The M&A process is complex, it usually has huge implications for a seller and his or her company and family, and most sellers will only experience it once in a lifetime. Preparing in advance, building and leveraging the expertise of a dream team, and acting with a sense of urgency throughout the process will minimize risk, maximize the probability of a successful M&A transaction, and contribute to the seller’s success and satisfaction long after the
deal closes.

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Supreme Court Makes M&A More Difficult

Federalism has always posed challenges for middle market M&A. While compliance with federal laws and regulation does not typically lead to issues in acquirers’ due diligence on middle market companies, the companies do often have problems with those pesky out-of-state state-level issues. Experience indicates that this is true for a variety of reasons. First, many of these companies have only recently expanded into other states and, as is common in a growing business, operations often get ahead of back office tasks (such as compliance). Second, owners of middle market businesses are often selling precisely because they realize that their businesses have grown to the point that they require additional overhead expenses that the owners are not interested in dealing with. Third, every states’ rules are different and ever-changing and it is very hard to get a handle on six, or a dozen, or 49 different sets of rules and shape a business compliant with each set. Fourth, and nobody likes to admit this, states can be a bit lax on enforcing their rules, especially on out-of-state companies.  Acquirers are well aware of these facts and, as a result, dig deep on state-level issues in their due diligence.

While very few business owners are attorneys, most have at least a vague sense that when they establish a “physical presence” in a state, they need to start worrying about that state’s laws. Most probably also realize that physical presence is a bit fuzzy and that each state interprets the term differently but the US Constitution places a limit on the breadth of that definition due to the Interstate Commerce Clause. So, this has always been a nebulous issue but at least there was a bit of a bright line test around when a company might have to start thinking about looking at the rules in a new state for things such as income tax, collection of sales tax, workers compensation and the like.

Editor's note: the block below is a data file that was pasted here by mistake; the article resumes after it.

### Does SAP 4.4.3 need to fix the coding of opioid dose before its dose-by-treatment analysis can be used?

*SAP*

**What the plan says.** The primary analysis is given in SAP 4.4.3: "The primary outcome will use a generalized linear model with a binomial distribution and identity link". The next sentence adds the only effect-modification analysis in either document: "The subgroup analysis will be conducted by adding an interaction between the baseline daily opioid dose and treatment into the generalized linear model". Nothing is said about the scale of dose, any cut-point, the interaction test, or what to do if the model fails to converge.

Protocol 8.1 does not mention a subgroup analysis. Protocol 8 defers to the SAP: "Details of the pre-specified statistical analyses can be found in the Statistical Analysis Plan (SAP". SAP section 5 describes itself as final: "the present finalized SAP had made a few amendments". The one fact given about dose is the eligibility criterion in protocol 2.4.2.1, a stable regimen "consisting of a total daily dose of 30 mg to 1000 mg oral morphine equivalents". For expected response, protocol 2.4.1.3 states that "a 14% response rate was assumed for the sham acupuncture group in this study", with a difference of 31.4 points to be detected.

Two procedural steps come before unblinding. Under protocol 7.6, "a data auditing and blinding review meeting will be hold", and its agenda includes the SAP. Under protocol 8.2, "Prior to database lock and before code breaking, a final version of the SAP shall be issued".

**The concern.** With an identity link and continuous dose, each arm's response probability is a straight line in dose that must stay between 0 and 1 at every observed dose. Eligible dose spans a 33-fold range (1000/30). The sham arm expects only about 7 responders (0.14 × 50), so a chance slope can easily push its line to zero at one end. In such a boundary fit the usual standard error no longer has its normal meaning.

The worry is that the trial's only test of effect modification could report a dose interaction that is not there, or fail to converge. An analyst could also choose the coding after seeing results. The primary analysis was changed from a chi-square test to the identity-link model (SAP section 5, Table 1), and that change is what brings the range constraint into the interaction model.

Ah, things were so much easier before 2018.

Do you have an exit or growth strategy in place?

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Then, on October 1, 2018, the Supreme Court issued its ruling in the case of South Dakota v. Wayfair Inc., et al. South Dakota was attempting to require the online retailer Wayfair to collect sales tax for online sales for which goods were shipped into the state’s boundaries. Wayfair had a very strong case that it had no physical presence in the state and therefore the state could not force it to do anything, especially not collect taxes for Pierre. The state argued that it had a very powerful statute that said even without physical presence it could force companies to collect sales tax on sales made into the state if the seller had an “economic presence” in the state. Wayfair responded that decades of Supreme Court rulings indicated that this statute violated the US Constitution as an unfair restraint on interstate commerce. The Supreme Court stepped in and changed its mind.